Statement on Recent Verbal Directives of President Rodrigo Roa Duterte

“The theory of the separation of powers is designed by its originators to secure action at the same time to forestall overaction which necessarily results from undue concentration of powers, and thereby obtain efficiency and prevent despotism. Thereby, the “rule of law” was established which narrows the range of governmental action and makes it subject to control by certain legal devices”.

People v. Rosenthal
G.R. Nos. L-46076 & L-46077, 12 June 1939

The Philippine Bar Association, the oldest national organization of lawyers established in 1891, views with grave concern verbal directives recently made by President Rodrigo Roa Duterte in connection with the ongoing Senate Blue Ribbon Committee investigation on various alleged anomalous transactions amounting to billions of pesos, in the midst of  a pandemic, principally involving the Department of Health, the Procurement Service of the Department of Budget and Management and an alleged favored supplier. 

First, we are of the considered view that the directive of President Duterte, acting as Chief Executive, directing officials of the Executive Department to disobey summons issued by the Senate upsets our system of checks and balances and transgresses the doctrine of separation of powers among the three (3) branches of government under our Constitution.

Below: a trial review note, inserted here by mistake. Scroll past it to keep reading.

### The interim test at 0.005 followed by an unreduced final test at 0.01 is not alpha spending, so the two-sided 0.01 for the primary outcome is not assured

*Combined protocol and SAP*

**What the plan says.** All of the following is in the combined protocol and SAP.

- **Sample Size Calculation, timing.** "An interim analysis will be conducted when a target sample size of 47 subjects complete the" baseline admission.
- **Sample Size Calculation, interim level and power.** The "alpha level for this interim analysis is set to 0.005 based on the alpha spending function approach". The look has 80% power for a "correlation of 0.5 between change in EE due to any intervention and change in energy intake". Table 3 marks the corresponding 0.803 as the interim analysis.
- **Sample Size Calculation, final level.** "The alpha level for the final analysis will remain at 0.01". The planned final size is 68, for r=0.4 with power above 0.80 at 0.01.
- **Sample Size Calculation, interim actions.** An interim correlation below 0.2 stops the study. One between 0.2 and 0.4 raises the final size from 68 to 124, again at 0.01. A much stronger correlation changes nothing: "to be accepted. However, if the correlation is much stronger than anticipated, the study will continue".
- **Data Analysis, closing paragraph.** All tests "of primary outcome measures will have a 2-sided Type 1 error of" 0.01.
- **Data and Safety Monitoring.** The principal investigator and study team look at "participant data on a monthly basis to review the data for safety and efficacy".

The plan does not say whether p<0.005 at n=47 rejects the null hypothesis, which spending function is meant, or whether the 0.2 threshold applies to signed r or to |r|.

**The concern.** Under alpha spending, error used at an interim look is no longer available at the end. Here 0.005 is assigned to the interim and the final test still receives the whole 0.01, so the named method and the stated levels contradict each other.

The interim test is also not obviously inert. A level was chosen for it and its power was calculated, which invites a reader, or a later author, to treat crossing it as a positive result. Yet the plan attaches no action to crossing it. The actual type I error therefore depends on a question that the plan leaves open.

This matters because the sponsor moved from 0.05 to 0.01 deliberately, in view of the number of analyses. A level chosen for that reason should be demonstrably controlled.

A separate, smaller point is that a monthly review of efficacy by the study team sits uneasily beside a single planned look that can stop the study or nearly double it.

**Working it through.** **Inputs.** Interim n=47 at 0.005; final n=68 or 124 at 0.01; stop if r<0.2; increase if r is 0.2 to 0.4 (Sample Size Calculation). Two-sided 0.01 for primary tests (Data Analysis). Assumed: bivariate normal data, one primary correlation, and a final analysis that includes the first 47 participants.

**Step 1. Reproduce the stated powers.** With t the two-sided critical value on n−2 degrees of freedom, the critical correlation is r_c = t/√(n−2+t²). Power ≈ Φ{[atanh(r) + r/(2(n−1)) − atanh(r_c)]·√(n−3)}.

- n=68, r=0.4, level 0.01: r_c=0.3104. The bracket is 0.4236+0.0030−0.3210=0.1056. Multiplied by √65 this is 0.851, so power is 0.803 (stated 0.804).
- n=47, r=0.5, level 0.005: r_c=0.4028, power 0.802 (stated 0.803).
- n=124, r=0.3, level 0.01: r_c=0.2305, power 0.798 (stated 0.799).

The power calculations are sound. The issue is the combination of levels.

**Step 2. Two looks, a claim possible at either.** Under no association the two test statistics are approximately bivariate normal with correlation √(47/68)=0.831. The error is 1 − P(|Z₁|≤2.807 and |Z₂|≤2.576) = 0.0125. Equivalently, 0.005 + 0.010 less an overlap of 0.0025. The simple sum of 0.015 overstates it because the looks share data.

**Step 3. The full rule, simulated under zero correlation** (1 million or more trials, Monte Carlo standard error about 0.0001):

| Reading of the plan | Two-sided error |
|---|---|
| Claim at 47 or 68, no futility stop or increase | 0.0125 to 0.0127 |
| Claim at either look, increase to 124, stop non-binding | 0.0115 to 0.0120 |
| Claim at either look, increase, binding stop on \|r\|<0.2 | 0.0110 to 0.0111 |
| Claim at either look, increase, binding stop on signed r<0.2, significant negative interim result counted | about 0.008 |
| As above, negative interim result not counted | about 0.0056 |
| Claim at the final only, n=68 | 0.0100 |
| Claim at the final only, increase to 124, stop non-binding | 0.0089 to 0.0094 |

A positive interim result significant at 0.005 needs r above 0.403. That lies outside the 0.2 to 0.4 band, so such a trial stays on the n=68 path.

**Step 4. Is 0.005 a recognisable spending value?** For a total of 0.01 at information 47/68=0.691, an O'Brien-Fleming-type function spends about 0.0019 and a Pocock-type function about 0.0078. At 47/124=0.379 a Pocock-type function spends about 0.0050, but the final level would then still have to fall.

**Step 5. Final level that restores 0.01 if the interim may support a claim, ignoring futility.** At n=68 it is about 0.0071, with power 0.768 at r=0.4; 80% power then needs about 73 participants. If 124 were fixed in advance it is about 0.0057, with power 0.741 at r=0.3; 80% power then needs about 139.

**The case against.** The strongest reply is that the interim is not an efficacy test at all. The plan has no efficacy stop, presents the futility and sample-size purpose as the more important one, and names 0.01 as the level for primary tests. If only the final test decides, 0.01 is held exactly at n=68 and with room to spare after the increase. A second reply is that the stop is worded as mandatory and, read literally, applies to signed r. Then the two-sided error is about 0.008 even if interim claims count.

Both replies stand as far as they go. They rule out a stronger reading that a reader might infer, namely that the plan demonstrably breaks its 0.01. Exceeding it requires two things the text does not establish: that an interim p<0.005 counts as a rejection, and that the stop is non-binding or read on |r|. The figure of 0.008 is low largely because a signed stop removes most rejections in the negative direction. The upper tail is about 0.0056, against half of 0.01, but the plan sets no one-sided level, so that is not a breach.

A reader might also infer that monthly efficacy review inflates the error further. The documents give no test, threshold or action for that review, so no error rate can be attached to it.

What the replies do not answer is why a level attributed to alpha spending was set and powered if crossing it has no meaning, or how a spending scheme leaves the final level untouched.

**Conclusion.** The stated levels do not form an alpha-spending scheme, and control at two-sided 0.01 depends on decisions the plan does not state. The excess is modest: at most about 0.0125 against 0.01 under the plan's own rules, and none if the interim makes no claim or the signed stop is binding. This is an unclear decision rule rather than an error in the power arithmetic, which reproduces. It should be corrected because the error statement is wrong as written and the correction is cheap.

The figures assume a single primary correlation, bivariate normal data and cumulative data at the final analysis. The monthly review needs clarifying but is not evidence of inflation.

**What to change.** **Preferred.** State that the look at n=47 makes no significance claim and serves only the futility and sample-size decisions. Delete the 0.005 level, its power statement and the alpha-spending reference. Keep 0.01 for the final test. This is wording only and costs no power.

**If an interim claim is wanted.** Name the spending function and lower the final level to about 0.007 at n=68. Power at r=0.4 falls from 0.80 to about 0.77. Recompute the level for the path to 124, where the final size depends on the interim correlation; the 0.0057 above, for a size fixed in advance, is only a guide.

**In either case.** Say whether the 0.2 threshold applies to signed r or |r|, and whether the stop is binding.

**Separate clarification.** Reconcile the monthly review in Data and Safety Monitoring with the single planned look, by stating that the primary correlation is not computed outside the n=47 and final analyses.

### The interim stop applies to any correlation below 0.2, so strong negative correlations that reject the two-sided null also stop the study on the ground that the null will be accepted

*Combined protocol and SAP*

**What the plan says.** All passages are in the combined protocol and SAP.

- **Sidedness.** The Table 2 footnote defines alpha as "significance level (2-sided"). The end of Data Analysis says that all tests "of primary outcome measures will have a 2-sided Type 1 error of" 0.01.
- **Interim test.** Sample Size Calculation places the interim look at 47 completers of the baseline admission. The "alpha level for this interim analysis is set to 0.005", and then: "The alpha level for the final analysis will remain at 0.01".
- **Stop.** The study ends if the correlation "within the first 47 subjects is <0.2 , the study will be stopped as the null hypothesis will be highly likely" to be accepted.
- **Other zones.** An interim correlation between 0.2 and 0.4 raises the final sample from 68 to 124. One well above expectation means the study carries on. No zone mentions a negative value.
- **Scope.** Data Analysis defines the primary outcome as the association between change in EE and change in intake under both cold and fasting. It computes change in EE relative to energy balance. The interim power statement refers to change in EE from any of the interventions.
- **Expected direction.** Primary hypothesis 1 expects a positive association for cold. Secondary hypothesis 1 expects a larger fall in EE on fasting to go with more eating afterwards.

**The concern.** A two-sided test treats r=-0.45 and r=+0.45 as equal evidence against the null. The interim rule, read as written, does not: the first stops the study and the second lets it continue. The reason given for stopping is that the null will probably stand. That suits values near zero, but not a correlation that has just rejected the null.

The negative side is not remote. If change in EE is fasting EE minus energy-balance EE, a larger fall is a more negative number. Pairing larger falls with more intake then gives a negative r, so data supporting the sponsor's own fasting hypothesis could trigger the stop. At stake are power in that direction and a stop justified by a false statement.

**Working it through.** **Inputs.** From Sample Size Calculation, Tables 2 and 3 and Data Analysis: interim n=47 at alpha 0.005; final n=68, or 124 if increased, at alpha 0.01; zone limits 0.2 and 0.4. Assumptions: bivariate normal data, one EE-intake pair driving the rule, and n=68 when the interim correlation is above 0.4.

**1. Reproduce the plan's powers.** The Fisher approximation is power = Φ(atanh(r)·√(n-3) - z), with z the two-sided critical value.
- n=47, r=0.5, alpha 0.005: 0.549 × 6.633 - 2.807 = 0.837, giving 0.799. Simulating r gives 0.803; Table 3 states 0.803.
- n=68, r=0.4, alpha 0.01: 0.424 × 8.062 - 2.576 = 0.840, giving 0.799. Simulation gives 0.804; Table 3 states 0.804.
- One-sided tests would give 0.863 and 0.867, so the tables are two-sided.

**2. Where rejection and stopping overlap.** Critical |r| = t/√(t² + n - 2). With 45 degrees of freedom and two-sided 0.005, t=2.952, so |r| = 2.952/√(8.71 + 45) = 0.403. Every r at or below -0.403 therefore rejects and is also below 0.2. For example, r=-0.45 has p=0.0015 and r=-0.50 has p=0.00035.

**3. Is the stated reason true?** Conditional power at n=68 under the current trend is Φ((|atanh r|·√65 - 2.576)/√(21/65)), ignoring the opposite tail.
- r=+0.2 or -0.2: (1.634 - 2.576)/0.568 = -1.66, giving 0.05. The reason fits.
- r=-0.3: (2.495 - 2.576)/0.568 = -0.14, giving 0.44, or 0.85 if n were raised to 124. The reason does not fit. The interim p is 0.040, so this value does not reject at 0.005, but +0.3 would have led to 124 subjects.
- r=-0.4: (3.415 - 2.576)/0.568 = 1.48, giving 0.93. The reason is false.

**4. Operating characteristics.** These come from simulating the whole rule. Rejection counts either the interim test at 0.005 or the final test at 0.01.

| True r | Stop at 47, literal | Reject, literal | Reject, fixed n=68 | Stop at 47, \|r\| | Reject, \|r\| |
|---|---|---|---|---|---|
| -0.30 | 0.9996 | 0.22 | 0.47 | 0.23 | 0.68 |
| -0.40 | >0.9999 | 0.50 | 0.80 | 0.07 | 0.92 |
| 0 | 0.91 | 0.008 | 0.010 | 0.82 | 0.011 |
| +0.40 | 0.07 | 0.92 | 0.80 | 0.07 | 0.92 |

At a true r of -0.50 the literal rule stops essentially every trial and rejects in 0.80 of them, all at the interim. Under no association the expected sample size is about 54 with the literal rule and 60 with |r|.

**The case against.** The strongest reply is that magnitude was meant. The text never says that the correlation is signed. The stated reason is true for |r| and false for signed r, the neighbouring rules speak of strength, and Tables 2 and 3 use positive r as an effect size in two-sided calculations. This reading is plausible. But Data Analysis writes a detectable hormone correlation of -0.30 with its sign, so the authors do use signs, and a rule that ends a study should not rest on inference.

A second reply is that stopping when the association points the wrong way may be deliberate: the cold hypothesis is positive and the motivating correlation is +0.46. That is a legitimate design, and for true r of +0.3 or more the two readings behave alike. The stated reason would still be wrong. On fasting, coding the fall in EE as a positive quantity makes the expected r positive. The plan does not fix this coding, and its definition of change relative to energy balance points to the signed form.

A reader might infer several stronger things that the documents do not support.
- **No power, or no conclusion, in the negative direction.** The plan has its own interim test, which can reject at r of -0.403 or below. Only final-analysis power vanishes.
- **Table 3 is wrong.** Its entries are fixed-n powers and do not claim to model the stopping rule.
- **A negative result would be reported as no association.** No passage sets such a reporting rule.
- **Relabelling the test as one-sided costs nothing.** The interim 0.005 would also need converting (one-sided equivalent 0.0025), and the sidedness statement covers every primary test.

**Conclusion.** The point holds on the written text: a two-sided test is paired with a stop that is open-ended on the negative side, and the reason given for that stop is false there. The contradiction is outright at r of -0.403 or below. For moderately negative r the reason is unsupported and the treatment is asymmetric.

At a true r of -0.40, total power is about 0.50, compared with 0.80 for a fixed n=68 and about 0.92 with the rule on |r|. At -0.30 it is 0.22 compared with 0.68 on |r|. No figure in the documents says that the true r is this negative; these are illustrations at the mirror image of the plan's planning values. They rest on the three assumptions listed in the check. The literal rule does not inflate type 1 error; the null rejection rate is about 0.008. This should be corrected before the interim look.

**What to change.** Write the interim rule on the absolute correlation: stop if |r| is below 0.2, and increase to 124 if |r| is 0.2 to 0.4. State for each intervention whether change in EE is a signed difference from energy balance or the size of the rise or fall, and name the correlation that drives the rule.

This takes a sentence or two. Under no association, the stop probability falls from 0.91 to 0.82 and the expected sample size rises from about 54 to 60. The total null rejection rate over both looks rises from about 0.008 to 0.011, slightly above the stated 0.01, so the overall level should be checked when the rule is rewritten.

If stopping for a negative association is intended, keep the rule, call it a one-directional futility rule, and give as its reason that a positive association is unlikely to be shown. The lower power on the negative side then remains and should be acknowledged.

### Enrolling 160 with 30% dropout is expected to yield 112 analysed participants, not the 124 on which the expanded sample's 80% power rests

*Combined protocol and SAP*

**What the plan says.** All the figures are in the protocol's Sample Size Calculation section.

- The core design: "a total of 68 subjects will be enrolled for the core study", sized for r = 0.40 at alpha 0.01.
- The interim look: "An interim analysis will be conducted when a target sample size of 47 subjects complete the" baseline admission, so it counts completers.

The directive is detrimental to our people exacting public accountability from officials of the Executive Department, through our duly elected representatives in the Senate Blue Ribbon Committee exercising their Constitutional power of legislative oversight.  That the ongoing investigation focuses on alleged anomalies in the use of huge amounts of public funds, during a pandemic that has cost countless Filipino lives, makes the quest of public accountability of vital importance. 

It is in these times of great need that we express our agreement with President Duterte that there should not be a “whiff of corruption” in government, particularly in the use of our scarce resources to address our people’s pressing needs in these most challenging times. Let the ax fall where it may.